Project Scientist Cedars-Sinai Medical Center Los Angeles, CA Jul 06, 2015 $90,000
Project Scientist Carnegie Mellon University Pittsburgh, PA Dec 13, 2016 $89,324
Project Scientist Carnegie Mellon University Pittsburgh, PA Jan 15, 2016 $88,150
Project Scientist SLAC National Accelerator Laboratory Menlo Park, CA Feb 10, 2015 $86,652
Biological Engineer Project Scientist Lawrence Berkeley National Laboratory Berkeley, CA Aug 02, 2016 $85,200
Project Scientist SLAC National Accelerator Laboratory Menlo Park, CA Aug 17, 2015 $85,000
Project Scientist Step II University of California, Berkeley Berkeley, CA Feb 02, 2016 $83,200
Project Scientist I University Corporation for Atmospheric Research Princeton, NJ Oct 28, 2015 $77,800
Project Scientist I University Corporation for Atmospheric Research Princeton, NJ Jan 02, 2016 $77,800
Assistnat Project Scientist University of California, Berkeley Berkeley, CA Mar 01, 2015 $77,200
Project Scientist Cedars-Sinai Medical Center Los Angeles, CA Jul 01, 2015 $75,005
Geological Project Scientist Lawrence Berkeley National Laboratory Berkeley, CA Jun 20, 2016 $74,631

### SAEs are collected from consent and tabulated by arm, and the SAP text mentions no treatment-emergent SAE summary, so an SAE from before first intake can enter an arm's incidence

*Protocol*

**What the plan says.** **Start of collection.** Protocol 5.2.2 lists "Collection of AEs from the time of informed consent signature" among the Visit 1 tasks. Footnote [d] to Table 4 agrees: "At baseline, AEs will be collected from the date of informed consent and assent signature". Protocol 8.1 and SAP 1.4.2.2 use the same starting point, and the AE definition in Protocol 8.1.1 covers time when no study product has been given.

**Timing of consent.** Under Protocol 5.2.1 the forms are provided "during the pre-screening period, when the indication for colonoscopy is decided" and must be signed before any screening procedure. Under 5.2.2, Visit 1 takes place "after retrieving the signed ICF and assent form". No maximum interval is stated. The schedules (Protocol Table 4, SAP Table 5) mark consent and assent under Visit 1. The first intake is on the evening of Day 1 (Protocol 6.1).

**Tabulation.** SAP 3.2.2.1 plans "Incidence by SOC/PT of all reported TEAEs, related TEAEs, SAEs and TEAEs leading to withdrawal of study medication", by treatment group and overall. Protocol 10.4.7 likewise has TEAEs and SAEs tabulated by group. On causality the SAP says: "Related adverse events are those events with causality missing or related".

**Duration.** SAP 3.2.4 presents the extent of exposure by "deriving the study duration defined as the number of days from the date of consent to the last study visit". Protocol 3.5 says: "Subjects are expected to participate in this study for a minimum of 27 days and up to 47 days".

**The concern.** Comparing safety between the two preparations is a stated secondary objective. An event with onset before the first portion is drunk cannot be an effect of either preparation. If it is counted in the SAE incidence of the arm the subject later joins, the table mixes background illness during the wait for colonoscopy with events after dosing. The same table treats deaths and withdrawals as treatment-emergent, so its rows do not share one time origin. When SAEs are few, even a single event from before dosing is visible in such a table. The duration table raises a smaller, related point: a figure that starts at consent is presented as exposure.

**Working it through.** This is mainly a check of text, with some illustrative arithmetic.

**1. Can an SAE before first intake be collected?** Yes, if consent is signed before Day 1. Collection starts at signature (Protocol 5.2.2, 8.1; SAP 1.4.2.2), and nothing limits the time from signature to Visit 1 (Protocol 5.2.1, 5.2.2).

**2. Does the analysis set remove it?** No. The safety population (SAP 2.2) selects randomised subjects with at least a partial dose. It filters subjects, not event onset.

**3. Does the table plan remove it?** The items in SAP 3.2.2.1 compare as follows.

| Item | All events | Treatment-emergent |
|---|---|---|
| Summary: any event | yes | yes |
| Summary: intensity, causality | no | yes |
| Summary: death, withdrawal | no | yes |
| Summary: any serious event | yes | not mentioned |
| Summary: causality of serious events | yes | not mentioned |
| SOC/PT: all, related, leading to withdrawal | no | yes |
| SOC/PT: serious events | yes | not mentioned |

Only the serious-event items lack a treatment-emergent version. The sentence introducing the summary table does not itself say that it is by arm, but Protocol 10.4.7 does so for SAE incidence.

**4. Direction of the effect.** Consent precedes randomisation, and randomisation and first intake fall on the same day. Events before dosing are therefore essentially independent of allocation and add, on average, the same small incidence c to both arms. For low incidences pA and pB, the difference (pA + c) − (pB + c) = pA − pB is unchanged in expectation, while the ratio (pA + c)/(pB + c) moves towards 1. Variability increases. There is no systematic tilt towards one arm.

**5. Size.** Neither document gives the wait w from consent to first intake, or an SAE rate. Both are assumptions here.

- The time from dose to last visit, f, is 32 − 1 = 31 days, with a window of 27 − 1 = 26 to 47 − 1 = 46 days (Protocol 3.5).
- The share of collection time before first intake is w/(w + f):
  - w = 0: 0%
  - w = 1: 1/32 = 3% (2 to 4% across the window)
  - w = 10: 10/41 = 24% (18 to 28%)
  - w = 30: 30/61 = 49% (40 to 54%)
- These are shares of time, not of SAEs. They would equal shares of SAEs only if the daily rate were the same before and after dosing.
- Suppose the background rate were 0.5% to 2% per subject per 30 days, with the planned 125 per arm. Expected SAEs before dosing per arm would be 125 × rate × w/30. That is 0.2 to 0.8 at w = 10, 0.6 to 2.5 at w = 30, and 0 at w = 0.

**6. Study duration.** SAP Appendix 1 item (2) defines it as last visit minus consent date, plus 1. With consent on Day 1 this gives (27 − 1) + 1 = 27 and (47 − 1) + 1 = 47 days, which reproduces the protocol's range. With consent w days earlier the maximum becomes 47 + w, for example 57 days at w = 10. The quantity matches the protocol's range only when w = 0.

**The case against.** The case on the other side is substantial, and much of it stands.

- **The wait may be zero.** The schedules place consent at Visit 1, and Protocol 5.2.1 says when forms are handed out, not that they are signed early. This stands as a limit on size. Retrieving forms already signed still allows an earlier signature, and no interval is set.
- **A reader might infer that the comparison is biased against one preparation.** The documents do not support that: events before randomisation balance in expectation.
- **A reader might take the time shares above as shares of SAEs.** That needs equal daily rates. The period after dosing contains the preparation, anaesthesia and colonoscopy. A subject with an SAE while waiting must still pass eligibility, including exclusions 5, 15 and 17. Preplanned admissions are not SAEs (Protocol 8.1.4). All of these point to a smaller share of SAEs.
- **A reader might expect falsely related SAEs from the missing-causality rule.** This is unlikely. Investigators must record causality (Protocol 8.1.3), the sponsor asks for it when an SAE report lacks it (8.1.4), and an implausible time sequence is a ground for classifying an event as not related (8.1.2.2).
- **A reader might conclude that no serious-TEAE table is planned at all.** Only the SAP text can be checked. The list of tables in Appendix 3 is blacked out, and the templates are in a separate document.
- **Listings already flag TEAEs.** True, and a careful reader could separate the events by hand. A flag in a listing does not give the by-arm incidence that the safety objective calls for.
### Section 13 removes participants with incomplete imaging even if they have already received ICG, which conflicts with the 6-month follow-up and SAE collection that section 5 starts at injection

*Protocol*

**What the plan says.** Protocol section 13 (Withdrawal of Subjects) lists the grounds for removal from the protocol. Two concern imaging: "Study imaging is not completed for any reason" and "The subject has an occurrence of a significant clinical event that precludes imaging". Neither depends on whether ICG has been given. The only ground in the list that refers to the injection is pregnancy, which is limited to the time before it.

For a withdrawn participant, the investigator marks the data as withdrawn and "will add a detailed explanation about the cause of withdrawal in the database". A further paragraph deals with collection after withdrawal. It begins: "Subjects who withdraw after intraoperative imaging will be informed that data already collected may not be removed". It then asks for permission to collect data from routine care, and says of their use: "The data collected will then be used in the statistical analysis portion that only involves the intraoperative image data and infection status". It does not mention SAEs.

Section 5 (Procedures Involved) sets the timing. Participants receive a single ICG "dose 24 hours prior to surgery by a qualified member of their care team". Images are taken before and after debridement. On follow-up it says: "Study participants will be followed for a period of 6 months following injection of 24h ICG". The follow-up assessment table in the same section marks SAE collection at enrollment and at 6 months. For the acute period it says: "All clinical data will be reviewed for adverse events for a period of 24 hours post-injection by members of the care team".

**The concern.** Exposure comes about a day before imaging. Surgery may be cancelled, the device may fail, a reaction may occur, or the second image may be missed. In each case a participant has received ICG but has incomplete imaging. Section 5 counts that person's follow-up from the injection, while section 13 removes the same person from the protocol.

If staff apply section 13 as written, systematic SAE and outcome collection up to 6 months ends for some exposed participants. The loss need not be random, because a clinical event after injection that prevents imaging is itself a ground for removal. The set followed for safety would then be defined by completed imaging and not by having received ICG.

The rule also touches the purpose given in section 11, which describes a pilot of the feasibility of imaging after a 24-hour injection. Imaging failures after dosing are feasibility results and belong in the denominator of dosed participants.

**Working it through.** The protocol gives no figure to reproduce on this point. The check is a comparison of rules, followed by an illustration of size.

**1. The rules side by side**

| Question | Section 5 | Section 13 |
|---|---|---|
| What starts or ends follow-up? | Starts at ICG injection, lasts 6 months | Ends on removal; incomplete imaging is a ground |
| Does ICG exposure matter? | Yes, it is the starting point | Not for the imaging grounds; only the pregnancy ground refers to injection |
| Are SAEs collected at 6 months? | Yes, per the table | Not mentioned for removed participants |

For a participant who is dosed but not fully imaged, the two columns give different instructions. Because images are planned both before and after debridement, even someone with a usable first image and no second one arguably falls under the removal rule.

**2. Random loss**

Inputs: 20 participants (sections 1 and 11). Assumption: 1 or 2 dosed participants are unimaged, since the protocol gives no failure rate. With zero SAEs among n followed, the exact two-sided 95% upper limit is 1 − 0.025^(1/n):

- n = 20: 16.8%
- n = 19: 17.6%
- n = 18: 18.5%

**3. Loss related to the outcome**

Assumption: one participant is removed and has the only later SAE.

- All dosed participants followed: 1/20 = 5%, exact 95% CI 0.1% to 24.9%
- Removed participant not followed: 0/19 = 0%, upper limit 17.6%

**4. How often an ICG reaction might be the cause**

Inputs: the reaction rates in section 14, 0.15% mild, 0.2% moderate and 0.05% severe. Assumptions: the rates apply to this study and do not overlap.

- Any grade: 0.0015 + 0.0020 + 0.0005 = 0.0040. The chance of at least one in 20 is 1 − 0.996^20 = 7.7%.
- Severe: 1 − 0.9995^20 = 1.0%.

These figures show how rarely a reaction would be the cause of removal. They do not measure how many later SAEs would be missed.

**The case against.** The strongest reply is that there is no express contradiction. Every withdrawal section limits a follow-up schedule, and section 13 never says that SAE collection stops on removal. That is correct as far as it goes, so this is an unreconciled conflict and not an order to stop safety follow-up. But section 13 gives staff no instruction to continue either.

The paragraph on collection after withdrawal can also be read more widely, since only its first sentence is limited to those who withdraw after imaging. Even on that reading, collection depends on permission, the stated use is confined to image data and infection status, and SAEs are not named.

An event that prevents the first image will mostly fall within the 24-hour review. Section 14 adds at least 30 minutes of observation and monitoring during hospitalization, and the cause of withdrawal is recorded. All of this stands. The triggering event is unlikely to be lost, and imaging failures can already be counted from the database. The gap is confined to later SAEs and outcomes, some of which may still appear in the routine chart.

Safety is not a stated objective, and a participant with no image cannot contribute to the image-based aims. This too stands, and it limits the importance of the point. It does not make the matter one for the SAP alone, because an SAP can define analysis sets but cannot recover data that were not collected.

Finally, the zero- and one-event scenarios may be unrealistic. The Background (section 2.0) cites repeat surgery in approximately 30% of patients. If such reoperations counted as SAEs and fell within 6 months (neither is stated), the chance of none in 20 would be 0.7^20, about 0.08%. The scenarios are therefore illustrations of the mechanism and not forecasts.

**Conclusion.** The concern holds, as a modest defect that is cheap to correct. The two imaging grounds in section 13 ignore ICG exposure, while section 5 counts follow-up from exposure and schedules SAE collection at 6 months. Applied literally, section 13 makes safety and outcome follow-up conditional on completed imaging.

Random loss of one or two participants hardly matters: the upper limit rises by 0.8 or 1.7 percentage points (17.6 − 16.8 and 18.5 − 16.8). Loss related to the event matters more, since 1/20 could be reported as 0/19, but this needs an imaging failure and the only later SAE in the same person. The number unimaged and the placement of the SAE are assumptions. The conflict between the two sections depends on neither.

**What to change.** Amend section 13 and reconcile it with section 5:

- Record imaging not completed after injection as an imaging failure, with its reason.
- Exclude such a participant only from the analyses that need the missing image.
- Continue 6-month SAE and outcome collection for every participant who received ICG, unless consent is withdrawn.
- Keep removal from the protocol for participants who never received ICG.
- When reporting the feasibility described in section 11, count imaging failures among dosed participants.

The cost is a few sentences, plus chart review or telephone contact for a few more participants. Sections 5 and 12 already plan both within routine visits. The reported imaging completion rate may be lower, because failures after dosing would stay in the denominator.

Project Scientist SLAC National Accelerator Laboratory Menlo Park, CA Jan 07, 2015 $74,520
Project Scientist SLAC National Accelerator Laboratory Menlo Park, CA Jul 01, 2015 $74,520

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Top Skills for A Project Scientist

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  1. Groundwater
  2. Laboratory Specimens
  3. Safety Plans
You can check out examples of real life uses of top skills on resumes here:
  • Developed and sampled groundwater sampling wells for a variety of analysis related to volatile organic compounds.
  • Generated Health & Safety Plans and Waste Management Plans for environmental investigation sites.
  • Acted as liaison to state and federal regulatory agencies, and performed regulatory interpretation and application to facility processes.
  • Prepared proposals, researched new market areas, advocated federal legislators, wrote Opinion Editorial, organized workshop for stakeholders.
  • Lead instrumentation engineer responsible for oversight and coordination of field-testing.

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Top 10 Best States for Project Scientists

  1. Washington
  2. District of Columbia
  3. Massachusetts
  4. Alaska
  5. California
  6. New Mexico
  7. Rhode Island
  8. Colorado
  9. New Jersey
  10. Connecticut
  • (196 jobs)
  • (19 jobs)
  • (196 jobs)
  • (15 jobs)
  • (602 jobs)
  • (39 jobs)
  • (8 jobs)
  • (43 jobs)
  • (107 jobs)
  • (38 jobs)

Top Project Scientist Employers

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Jobs From Top Project Scientist Employers

Project Scientist Videos

Easy Middle School and Elementary Science Fair Project: Does Air Occupy Space?

Careers In Biomedical Science | Sarah May | Natural Sciences Careers Expo 2015